Profiles in Democratic cowardice

With Americans dying in Iraq, 22 Democratic senators joined Republicans to denounce MoveOn, and Barack Obama failed to vote. Does this party want to win the White House next year?


Joan Walsh
September 21, 2007 2:50PM (UTC)

Every time I think the Democrats have a lock on the White House in 2008, they do something that reminds me how frail they are, as a party, when it comes to playing hardball politics. Remember that in 2004, Republican hacks managed to brand a decorated Vietnam veteran as a liar and a traitor, with their Swift Boat Veterans for Truth campaign against Sen. John Kerry, and it took Kerry and his backers an unbelievable and fatal amount of time to swing back. Of course no one ever asked Republicans in the Senate to vote on a measure denouncing the Swift Boat liars, or the cowards who linked Sen. Max Cleland, a triple-amputee war veteran, with Osama bin Laden during the 2002 campaign.

But Democrats are different. On Thursday 22 Democratic senators did the Republican Party's bidding and voted to denounce MoveOn's controversial "General Petraeus or General Betray-Us?" ad in the New York Times. Sure, most are from so-called red, or purple, states, but some aren't. The full list includes Max Baucus, Evan Bayh, Ben Cardin, Thomas Carper, Bob Casey Jr., Kent Conrad, Byron Dorgan, Dianne Feinstein, Tim Johnson, Amy Klobuchar, Herb Kohl, Mary Landrieu, Patrick Leahy, Blanche Lincoln, Claire McCaskill, Barbara Mikulski, Ben Nelson, Bill Nelson, Mark Pryor, Ken Salazar, Jon Tester and Jim Webb and "independent" Joe Lieberman.

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I'm on record -- in multiple places -- expressing my doubts about the headline on the Petraeus ad. That was last week; I've moved on. With everything else facing the country, I can't believe our top deliberative body took time out to denounce MoveOn. And I can't believe 22 Democrats joined Republican opportunists. Our wildly unpopular president teed the whole thing up like the Senate was a Little League team on the White House lawn in his stumbling, bumbling press conference this morning:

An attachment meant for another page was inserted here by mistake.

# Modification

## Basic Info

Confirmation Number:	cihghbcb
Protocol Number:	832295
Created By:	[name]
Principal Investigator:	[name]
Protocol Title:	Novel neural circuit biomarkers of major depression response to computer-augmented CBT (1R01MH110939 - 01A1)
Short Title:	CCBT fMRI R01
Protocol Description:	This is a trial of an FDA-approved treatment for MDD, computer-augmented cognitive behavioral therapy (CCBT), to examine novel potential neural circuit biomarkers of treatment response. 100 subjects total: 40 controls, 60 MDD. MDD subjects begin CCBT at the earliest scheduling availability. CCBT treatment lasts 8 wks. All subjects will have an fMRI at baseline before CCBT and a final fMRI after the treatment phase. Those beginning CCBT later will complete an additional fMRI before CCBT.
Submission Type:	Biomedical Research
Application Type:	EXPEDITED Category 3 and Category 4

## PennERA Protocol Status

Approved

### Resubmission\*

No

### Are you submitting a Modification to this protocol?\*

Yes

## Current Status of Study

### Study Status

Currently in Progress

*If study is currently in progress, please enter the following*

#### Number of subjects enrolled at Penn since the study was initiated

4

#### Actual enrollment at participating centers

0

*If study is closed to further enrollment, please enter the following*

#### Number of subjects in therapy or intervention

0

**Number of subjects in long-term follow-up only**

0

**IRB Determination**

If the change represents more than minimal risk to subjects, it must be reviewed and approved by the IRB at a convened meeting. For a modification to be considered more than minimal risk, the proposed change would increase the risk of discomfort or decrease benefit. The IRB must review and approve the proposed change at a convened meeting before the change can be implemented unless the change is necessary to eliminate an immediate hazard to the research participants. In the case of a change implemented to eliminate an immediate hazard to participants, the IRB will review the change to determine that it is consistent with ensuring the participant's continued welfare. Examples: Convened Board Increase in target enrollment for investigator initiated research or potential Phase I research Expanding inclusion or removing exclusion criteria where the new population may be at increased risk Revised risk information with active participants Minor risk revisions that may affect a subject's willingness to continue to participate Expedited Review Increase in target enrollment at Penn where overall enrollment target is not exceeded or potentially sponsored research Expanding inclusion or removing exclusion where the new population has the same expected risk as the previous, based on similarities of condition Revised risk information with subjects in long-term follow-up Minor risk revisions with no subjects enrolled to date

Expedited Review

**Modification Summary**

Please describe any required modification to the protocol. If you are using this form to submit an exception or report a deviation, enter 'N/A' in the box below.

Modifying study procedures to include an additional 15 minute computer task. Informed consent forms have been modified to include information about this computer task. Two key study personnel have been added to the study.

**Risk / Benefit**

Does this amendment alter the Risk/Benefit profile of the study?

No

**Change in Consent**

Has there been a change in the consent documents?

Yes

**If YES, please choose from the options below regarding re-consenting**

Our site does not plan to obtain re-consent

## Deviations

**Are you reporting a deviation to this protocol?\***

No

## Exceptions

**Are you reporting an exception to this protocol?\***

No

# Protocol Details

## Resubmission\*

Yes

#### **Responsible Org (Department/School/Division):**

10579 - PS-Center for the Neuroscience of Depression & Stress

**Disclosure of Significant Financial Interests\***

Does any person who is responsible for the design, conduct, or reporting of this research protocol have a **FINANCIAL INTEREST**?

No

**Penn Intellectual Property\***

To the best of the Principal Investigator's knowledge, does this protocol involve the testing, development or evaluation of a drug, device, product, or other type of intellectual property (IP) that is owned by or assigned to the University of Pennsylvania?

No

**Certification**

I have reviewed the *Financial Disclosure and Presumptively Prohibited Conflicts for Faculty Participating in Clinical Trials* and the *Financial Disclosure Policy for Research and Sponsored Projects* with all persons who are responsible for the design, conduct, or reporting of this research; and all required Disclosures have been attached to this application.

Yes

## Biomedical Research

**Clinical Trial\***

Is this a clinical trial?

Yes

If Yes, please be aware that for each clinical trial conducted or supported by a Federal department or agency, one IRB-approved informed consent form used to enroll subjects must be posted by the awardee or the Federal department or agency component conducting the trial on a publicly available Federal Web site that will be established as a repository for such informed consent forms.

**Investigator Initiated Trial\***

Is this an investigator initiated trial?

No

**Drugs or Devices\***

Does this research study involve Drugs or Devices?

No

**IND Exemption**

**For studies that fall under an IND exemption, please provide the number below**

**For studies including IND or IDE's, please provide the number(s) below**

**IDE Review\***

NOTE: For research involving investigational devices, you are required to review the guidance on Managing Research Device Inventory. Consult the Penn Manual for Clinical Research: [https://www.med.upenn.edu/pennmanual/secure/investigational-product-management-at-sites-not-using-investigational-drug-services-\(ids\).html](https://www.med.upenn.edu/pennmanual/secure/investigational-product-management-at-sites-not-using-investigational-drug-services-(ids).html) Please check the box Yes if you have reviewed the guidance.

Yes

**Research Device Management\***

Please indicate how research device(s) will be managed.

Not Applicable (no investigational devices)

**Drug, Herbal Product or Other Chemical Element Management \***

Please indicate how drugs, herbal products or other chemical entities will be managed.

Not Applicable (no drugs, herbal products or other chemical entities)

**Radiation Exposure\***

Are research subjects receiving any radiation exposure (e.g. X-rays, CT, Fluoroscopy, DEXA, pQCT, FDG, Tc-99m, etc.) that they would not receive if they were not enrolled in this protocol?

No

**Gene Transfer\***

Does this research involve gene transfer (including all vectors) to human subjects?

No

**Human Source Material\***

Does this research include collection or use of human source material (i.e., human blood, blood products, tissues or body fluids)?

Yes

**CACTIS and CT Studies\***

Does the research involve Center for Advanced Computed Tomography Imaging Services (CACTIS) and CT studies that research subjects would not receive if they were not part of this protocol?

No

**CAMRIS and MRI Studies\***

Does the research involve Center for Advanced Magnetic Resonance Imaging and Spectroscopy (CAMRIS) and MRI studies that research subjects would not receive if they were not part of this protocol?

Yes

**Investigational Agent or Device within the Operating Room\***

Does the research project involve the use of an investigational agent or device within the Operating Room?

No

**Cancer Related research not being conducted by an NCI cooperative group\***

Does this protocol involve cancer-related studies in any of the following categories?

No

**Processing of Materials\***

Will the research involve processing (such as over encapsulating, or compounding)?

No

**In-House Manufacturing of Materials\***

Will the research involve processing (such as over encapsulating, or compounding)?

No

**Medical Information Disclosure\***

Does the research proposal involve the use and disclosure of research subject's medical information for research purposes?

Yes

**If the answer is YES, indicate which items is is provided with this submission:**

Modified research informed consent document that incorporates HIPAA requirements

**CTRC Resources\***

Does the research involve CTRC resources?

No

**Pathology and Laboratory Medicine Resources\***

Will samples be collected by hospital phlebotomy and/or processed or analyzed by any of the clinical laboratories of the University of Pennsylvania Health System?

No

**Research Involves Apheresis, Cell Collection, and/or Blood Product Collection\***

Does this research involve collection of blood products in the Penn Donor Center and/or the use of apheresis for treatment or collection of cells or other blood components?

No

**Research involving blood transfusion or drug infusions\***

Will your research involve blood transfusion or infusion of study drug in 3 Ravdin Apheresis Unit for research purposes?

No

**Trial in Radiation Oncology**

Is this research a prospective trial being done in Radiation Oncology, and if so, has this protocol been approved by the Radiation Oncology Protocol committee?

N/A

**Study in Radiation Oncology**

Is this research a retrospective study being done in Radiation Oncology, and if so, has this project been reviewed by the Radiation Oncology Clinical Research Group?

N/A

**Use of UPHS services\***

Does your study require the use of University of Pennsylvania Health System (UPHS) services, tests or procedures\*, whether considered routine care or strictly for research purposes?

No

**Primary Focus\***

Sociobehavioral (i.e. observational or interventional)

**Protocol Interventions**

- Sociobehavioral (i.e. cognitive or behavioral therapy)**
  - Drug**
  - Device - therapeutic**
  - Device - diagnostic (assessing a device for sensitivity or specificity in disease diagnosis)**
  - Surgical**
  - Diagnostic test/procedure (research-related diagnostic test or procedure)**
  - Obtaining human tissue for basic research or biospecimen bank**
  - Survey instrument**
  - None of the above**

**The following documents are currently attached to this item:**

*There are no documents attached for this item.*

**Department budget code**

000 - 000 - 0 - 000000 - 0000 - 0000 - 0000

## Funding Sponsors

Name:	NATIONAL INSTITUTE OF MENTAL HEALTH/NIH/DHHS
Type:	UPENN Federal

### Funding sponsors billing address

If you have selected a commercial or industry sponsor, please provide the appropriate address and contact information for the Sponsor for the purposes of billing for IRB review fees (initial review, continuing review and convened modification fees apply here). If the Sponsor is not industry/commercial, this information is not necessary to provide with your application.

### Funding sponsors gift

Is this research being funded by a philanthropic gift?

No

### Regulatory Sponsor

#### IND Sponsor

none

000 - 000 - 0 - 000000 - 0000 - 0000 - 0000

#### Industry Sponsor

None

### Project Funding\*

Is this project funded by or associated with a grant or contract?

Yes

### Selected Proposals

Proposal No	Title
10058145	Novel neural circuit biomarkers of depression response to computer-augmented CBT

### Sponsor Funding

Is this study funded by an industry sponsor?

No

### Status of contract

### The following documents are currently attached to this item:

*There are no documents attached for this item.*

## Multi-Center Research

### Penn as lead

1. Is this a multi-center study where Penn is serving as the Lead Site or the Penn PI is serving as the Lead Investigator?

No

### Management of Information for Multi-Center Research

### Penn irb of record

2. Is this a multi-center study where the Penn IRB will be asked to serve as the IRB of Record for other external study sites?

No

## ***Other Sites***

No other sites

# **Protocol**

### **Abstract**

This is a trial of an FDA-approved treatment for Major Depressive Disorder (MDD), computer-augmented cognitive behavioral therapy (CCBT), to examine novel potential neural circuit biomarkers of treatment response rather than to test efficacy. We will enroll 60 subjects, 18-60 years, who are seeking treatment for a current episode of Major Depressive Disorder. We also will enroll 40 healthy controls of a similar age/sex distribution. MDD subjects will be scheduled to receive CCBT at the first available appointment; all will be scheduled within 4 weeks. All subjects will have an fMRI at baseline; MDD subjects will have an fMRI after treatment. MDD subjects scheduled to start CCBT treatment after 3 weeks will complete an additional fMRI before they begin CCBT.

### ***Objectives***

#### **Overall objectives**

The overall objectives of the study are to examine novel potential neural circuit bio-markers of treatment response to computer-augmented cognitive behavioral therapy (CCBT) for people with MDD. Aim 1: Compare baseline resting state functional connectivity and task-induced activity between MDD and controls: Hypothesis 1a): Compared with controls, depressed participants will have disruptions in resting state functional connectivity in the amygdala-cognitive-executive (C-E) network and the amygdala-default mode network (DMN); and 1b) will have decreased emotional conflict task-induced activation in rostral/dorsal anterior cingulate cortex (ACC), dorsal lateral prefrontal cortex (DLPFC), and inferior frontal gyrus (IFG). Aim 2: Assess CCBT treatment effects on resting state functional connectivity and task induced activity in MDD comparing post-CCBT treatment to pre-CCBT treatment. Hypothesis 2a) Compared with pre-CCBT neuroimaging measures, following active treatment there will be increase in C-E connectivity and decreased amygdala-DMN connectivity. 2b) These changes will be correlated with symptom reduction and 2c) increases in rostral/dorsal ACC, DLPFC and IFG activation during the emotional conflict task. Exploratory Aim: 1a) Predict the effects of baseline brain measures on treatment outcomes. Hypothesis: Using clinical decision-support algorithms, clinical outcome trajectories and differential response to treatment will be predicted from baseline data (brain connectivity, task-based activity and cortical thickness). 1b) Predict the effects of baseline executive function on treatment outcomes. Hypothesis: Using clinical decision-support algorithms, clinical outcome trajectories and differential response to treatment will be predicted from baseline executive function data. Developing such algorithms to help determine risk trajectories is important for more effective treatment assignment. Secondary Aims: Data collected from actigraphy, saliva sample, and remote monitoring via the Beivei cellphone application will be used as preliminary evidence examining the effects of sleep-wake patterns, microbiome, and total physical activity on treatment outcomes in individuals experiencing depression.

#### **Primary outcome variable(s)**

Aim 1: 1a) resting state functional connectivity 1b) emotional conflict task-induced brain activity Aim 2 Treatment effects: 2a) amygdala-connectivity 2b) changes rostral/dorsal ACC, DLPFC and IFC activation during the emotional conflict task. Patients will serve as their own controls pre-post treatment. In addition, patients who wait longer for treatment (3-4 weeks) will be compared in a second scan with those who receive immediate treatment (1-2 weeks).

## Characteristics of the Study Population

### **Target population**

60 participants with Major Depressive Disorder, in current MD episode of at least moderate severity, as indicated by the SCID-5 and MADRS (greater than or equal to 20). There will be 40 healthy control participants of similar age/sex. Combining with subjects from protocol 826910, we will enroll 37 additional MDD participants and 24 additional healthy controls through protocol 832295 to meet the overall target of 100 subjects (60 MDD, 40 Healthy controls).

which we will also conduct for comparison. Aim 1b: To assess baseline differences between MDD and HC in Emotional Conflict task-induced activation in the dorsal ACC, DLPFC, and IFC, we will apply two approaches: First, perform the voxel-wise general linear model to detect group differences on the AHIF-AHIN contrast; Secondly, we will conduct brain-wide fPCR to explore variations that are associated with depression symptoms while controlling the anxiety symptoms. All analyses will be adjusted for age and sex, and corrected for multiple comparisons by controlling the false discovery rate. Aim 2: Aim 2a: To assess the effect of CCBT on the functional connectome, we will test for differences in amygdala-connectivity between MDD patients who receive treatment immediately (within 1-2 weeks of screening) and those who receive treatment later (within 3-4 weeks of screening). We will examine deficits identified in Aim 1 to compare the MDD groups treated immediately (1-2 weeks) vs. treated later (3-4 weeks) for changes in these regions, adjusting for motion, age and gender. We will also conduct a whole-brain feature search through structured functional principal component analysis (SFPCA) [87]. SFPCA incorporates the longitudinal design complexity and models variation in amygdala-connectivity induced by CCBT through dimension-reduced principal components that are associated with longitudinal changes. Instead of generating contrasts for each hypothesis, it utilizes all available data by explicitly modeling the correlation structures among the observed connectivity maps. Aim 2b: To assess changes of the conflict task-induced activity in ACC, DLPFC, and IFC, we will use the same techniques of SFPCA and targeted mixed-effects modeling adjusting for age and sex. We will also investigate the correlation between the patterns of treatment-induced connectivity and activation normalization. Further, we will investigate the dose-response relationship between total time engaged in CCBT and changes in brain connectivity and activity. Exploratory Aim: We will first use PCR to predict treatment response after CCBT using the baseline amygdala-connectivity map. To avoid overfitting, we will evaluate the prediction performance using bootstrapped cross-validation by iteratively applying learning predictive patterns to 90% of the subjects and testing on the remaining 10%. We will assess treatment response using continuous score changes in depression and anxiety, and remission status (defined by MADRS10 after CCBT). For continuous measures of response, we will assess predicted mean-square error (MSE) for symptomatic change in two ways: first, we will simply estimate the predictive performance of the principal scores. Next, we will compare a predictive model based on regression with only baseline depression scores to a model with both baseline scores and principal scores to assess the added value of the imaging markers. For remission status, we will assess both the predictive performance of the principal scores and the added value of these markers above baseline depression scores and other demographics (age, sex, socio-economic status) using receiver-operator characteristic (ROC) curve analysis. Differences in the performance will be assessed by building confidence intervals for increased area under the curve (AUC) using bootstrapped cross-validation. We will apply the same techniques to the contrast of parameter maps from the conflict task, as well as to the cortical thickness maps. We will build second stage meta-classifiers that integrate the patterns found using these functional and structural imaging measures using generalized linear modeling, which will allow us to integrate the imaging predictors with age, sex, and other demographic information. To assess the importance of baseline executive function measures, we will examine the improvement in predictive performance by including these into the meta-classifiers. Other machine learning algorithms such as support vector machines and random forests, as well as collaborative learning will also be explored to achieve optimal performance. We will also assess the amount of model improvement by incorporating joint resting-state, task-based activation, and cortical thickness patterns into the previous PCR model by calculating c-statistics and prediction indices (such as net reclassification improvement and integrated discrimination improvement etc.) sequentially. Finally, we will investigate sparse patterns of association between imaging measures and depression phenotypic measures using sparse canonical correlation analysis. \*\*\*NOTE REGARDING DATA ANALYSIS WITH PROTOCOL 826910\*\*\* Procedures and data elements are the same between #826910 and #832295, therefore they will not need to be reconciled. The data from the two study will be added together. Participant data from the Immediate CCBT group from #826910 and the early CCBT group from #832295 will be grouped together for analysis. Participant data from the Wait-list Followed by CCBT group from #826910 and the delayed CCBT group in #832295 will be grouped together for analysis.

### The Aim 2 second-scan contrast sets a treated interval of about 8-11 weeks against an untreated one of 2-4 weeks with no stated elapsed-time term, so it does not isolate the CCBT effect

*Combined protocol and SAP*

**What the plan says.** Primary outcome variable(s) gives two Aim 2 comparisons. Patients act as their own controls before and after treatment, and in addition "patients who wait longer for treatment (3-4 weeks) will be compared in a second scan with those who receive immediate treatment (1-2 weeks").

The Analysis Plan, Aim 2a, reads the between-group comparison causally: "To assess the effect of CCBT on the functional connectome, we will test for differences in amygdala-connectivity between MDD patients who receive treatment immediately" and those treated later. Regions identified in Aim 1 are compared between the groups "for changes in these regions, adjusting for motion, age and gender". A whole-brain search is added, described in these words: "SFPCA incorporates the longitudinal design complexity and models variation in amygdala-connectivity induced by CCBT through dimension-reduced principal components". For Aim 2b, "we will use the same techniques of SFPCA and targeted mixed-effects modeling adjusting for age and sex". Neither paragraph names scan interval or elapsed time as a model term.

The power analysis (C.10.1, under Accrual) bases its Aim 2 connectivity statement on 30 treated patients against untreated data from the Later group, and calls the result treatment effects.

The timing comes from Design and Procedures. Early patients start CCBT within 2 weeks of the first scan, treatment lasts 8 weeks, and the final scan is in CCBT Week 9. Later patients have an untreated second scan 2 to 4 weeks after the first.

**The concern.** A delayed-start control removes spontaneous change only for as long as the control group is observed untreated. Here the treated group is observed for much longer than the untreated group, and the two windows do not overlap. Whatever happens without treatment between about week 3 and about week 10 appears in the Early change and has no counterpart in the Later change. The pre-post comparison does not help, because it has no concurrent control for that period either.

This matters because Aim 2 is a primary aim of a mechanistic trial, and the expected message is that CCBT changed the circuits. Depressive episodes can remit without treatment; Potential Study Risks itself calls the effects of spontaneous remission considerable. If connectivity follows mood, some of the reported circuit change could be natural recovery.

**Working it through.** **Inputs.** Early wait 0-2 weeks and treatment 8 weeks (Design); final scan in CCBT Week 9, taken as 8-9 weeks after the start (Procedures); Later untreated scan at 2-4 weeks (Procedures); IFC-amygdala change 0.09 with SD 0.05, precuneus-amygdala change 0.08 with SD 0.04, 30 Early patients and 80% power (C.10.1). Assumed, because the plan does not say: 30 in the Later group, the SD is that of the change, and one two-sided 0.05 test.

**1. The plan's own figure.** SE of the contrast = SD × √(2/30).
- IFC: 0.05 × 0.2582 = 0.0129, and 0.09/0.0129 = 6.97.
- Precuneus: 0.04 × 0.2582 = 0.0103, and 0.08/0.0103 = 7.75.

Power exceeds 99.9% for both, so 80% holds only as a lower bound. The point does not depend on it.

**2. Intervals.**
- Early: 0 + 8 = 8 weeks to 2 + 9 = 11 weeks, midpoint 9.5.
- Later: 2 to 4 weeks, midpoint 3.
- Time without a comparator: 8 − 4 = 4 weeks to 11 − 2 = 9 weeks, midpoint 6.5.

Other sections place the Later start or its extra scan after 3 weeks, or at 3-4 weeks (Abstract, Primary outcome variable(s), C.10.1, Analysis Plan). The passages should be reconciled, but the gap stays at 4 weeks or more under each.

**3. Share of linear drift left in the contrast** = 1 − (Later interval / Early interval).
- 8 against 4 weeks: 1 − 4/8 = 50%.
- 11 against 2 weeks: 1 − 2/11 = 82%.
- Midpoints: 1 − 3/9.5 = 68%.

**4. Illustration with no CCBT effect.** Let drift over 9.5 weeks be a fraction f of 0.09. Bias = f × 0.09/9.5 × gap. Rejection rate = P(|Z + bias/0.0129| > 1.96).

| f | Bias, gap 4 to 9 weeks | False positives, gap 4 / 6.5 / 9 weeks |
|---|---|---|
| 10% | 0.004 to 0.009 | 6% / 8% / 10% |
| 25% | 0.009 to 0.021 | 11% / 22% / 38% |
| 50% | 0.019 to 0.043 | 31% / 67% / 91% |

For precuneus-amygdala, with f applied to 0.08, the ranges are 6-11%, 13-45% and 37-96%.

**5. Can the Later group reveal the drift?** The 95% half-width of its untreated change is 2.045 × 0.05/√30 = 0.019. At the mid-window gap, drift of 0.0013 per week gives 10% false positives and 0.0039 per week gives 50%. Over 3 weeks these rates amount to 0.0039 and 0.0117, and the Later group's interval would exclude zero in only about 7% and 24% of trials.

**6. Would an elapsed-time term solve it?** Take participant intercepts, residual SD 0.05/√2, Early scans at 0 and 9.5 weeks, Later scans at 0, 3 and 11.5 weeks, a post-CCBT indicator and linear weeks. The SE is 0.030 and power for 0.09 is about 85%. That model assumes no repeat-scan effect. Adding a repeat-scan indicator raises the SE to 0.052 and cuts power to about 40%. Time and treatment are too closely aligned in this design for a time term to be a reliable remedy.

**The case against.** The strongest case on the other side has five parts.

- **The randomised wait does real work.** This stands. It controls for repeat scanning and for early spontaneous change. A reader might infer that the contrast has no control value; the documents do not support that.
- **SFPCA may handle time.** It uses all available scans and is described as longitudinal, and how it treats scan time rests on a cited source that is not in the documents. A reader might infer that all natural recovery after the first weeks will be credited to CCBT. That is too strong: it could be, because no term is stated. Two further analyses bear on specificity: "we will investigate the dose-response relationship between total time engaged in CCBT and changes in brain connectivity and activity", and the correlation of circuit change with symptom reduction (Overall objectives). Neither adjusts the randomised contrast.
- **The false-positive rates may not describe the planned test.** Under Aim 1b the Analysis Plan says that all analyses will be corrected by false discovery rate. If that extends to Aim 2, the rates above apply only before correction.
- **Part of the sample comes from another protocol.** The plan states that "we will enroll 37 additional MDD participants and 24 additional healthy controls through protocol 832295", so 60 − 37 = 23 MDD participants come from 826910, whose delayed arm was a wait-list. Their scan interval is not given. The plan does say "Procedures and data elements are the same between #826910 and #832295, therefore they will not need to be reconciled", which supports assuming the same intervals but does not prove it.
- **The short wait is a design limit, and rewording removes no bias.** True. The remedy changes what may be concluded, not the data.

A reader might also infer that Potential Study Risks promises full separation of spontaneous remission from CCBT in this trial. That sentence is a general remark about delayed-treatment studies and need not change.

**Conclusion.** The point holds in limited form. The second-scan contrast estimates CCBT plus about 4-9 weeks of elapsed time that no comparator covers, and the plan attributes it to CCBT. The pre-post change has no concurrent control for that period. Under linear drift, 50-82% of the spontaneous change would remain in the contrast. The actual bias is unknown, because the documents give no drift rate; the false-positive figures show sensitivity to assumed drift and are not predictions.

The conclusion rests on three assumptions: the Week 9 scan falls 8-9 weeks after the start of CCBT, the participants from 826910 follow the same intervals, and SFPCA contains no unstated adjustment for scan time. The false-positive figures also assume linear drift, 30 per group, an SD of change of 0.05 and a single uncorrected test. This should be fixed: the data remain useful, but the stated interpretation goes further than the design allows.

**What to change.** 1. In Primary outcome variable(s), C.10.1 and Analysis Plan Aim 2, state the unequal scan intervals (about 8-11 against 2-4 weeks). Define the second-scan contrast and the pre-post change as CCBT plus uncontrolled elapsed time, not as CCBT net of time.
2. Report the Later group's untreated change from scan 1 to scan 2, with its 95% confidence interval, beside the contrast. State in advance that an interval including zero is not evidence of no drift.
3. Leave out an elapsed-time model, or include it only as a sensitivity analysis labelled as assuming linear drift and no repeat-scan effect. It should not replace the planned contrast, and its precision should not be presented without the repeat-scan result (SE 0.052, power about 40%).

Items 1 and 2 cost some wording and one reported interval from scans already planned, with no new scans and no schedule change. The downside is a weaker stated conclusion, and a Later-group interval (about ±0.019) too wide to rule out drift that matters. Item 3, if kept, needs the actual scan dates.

"I thought that the ad was disgusting. I felt like the ad was an attack, not only on Gen. Petraeus but on the U.S. military. And I was disappointed that not more leaders in the Democrat Party spoke out strongly against that kind of ad. That leads me to come to this conclusion: that most Democrats are afraid of irritating a left-wing group like MoveOn.org -- are more afraid of irritating them than they are of irritating the United States military."

Oh right, let's bring that one out again: Democrats don't support the military! Sometimes, especially when I debate Pat Buchanan, I think it's a generational problem, that it's older Democrats who remember the Vietnam era and fear the Republican-crafted story line that Democrats "lost" that war by opposing it. I find myself thinking: Younger Democrats ought to have an easier time making the case that it's the Democrats who care about the troops, who want them to have adequate body armor and ammunition and time home with their families, and who want to bring them home from an unwinnable war in Iraq. That old Republican garbage can't work forever. (Remember, too, that more Americans polled wanted to bring the troops home after Gen. David Petraeus' testimony -- and the MoveOn kerfuffle -- than before.)

But maybe my generational analysis is wrong. Because it was Barack Obama, the youngest candidate in the presidential race, who disappointed me the most today, by deciding to duck the vote altogether. (Hillary Clinton and Christopher Dodd voted against the resolution; Joe Biden didn't vote.) Obama showed up long enough to vote to support an attempt at a compromise, offered by Sen. Barbara Boxer, condemning all political materials that vilify military leaders, but he ducked out before he could vote on the MoveOn ad. He explained his decision in a statement to MSNBC's First Read:

"The focus of the United States Senate should be on ending this war, not on criticizing newspaper advertisements. This amendment was a stunt designed only to score cheap political points while what we should be doing is focusing on the deadly serious challenge we face in Iraq. It's precisely this kind of political game-playing that makes most Americans cynical about Washington's ability to solve America's problems. By not casting a vote, I registered my protest against this empty politics. I registered my views on the ad itself the day it appeared." Obama went on to say: "All of us respect the service of General Petraeus and all of our brave men and women in uniform. The way to honor that service is to give them a mission that is responsible, not to vote on amendments like the Cornyn amendment while we continue to pursue the wrong policy in Iraq."

I included his entire statement because I want to be fair to Obama, who I like and respect. But I don't like this answer. He played the "game" by voting on the Boxer compromise; he owed it to the country to take a stand when it counted. If he really believes the amendment "was a stunt designed only to score cheap political points," then the only thing to do was vote it down. And I'm sorry he didn't.

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I'll be on MSNBC's "Live With Dan Abrams" at 9 EDT Thursday night, debating this with, yes, Pat Buchanan.


Joan Walsh

Joan Walsh is the author of "What's the Matter With White People: Finding Our Way in the Next America."

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